When Catherine Dawson Scott took the decision to create International PEN, she immediately contacted John Galsworthy to see if he would agree to become PEN President. He was to steer the organisation from 1921 until his death in 1933.
The globally well-connected novelist, playwright, and essayist was pivotal to the organisation’s early success, as he persuaded an impressive array of writers to join as honorary members, including Rabindranath Tagore, W. B. Yeats, Joseph Conrad, Bertrand Russell, Selma Lagerlöff, Maurice Maeterlinck, Robert Frost, Maxim Gorki, Vicente Ibanez, Arthur Schnitzler and Benedette Croce, and spearheaded the establishment of centres across Europe and further afield, with early centres being created in Mexico City, New York, Toronto, China and South Africa.
Dawson Scott’s internationalist ambitions chimed with Galsworthy’s new liberal internationalism. Galsworthy had long been a defender of women’s rights and free expression, particularly in the theatre. His views shaped the structure of the PEN organisation, with its annual International Congresses, its protocols on membership and voting rights, and, significantly, its binding principles, which he penned in 1926, and succeeded in getting ratified at the annual congress in 1927. These principles, which included the declaration that ‘Literature, national though it may be in origin, knows no frontiers, and should remain common currency between nations, even in time of war’ and that ‘works of art’ are ‘the patrimony of humanity’ continue to form the basis of PEN’s international charter.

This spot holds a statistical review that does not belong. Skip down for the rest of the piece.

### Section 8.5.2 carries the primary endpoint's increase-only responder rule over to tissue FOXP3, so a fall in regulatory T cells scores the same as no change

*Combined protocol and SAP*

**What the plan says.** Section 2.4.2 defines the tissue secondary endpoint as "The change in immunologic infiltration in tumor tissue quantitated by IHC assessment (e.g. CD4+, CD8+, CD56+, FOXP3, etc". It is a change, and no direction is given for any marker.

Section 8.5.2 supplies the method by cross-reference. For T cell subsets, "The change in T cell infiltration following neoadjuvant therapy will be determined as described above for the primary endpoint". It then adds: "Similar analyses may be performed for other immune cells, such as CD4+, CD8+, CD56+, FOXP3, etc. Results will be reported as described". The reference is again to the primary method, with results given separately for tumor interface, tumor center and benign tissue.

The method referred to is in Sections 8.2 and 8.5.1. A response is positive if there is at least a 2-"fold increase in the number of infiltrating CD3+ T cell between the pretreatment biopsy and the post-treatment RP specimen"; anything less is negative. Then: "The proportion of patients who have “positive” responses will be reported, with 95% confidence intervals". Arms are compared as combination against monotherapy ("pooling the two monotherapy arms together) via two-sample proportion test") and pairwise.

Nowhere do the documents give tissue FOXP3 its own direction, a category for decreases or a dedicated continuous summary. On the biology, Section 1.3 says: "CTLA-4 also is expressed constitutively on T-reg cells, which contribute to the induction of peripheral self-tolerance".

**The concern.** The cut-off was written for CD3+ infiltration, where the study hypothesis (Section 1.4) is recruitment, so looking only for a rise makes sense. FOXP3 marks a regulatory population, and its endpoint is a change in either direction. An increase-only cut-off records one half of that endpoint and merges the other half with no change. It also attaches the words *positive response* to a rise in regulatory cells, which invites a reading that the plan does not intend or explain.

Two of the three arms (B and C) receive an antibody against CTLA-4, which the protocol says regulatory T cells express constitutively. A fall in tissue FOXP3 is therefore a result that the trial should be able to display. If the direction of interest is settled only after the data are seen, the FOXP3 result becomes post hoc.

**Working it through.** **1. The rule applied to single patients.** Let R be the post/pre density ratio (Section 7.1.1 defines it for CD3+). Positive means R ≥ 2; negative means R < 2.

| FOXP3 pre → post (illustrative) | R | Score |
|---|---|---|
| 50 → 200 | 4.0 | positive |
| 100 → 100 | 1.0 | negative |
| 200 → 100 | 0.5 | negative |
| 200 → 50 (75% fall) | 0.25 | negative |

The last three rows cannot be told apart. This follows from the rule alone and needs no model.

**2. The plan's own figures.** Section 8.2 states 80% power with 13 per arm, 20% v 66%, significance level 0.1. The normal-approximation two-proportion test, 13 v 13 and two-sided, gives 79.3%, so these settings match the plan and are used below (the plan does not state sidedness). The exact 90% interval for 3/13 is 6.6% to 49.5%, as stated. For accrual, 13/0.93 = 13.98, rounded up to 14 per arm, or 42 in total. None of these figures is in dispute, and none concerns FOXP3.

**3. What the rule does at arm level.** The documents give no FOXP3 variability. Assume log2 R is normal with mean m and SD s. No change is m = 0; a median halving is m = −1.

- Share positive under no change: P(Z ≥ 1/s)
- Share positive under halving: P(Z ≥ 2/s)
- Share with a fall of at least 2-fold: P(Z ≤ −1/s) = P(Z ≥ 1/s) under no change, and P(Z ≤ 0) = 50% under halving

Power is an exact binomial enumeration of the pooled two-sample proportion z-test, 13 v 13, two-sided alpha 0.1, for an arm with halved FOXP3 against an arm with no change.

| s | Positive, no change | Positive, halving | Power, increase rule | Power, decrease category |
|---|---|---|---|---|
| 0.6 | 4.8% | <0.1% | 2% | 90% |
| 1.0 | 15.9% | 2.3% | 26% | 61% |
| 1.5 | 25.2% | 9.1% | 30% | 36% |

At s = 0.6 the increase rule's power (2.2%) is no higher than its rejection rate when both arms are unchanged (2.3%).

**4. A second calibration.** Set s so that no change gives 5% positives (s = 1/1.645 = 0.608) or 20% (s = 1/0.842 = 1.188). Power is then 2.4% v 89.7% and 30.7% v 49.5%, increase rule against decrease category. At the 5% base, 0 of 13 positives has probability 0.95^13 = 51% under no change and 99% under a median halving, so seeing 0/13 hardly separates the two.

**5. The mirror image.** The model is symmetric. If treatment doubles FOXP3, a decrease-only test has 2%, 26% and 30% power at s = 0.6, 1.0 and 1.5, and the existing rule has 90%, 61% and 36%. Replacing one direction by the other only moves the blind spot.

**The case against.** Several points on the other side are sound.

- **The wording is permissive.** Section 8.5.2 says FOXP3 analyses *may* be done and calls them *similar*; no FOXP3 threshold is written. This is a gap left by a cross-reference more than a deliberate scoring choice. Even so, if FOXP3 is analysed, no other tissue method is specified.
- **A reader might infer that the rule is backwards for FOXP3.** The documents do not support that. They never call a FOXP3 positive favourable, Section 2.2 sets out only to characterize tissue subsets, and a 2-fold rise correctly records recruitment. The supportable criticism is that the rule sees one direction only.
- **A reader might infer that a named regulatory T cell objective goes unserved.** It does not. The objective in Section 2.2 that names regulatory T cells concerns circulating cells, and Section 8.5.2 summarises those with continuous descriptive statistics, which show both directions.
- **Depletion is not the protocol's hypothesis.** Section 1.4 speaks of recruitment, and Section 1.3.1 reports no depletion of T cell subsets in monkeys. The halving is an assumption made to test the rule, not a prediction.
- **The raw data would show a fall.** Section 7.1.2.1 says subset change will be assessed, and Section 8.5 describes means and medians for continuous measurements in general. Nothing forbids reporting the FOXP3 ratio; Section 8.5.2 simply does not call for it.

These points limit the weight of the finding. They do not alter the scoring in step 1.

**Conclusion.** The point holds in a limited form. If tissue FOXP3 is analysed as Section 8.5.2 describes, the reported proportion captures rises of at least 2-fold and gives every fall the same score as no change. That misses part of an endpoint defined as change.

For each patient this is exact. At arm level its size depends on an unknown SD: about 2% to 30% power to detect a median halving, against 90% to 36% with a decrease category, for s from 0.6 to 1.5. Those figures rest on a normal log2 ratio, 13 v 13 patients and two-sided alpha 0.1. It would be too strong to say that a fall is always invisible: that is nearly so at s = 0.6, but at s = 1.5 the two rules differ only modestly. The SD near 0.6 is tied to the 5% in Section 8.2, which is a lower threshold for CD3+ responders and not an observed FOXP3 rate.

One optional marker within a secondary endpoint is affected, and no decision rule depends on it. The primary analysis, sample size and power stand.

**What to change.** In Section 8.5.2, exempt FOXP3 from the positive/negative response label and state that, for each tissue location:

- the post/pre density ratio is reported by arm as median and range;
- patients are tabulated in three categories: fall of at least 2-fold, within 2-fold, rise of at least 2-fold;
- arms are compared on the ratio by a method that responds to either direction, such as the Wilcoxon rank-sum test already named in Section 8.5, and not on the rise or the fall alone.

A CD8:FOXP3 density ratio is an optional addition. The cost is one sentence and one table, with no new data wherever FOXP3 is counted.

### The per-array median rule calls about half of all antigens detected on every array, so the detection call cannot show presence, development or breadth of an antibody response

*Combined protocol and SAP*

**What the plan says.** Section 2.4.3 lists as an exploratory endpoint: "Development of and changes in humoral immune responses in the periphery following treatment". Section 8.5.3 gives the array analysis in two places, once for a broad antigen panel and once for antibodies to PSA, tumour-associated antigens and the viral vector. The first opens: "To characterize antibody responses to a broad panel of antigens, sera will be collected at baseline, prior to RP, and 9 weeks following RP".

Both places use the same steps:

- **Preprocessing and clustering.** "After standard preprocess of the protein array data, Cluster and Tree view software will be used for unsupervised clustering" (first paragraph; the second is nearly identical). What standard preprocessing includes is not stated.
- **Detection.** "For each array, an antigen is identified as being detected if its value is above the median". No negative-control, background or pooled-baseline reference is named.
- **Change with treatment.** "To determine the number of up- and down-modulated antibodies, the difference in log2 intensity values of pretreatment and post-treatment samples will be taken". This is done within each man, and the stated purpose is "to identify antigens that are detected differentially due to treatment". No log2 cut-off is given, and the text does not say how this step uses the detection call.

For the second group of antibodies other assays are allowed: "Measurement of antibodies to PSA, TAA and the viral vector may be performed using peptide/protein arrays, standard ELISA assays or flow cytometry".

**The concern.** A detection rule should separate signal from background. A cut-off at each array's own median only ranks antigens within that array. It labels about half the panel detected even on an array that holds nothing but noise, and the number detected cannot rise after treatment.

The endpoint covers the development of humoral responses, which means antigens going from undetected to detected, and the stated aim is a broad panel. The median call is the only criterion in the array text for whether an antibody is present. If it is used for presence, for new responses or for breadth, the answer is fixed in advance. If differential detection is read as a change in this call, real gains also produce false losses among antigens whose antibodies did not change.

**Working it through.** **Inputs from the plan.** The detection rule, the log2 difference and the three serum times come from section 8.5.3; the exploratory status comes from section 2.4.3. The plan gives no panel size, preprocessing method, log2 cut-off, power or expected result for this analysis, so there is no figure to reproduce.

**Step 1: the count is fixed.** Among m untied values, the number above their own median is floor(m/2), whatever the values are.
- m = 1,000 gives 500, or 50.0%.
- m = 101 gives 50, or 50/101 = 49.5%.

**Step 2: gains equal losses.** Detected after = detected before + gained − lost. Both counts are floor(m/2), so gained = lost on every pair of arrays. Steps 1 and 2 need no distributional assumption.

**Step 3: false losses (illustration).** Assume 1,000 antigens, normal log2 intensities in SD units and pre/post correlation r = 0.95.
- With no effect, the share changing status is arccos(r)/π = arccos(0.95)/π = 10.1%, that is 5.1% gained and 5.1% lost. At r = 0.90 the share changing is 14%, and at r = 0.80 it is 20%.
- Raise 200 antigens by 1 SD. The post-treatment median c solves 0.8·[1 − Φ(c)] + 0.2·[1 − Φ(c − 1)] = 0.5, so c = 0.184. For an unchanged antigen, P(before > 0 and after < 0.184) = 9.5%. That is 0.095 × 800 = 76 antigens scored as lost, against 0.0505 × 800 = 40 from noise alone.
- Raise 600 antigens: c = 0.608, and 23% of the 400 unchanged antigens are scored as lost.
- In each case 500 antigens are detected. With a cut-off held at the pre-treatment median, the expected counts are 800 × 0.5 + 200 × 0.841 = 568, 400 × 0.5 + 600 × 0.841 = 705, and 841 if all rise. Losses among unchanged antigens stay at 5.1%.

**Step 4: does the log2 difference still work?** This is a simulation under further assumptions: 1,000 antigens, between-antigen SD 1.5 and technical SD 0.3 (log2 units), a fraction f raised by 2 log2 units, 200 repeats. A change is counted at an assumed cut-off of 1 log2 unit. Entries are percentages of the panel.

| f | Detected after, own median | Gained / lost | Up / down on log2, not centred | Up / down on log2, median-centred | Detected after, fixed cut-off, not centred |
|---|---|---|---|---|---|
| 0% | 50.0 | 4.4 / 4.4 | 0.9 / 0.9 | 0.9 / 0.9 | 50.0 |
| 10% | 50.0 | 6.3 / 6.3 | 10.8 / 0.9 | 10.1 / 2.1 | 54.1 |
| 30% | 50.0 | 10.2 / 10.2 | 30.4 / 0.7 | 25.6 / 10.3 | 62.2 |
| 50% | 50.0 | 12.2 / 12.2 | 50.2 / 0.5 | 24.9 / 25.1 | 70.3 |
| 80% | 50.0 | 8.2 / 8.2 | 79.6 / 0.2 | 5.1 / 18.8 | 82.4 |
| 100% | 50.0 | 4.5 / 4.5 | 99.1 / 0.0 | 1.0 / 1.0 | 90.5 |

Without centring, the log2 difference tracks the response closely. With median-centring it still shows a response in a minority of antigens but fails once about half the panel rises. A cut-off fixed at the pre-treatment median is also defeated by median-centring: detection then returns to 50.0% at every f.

While Galsworthy’s initial activities on PEN’s behalf were focused on establishing new centres, he also shaped its early activism. In 1931, he issued PEN’s first declaration in direct response to a specific event. The ‘Appeal to All Governments’ called on governments to respect the rights of religious and political prisoners, and was designed to respond to and intervene in the League of Nations World Disarmament Conference which was held in Geneva in February 1932. ‘From time to time’, the Appeal stated, ‘the conscience of the World is stirred and shocked by revelations of the ill treatment, in this, that or the other country, of people imprisoned on political or religious grounds.’ This admonishment to the World that it respect the rights of the unfairly imprisoned was the first, but by no means the last, PEN appeal to the world’s ‘conscience’.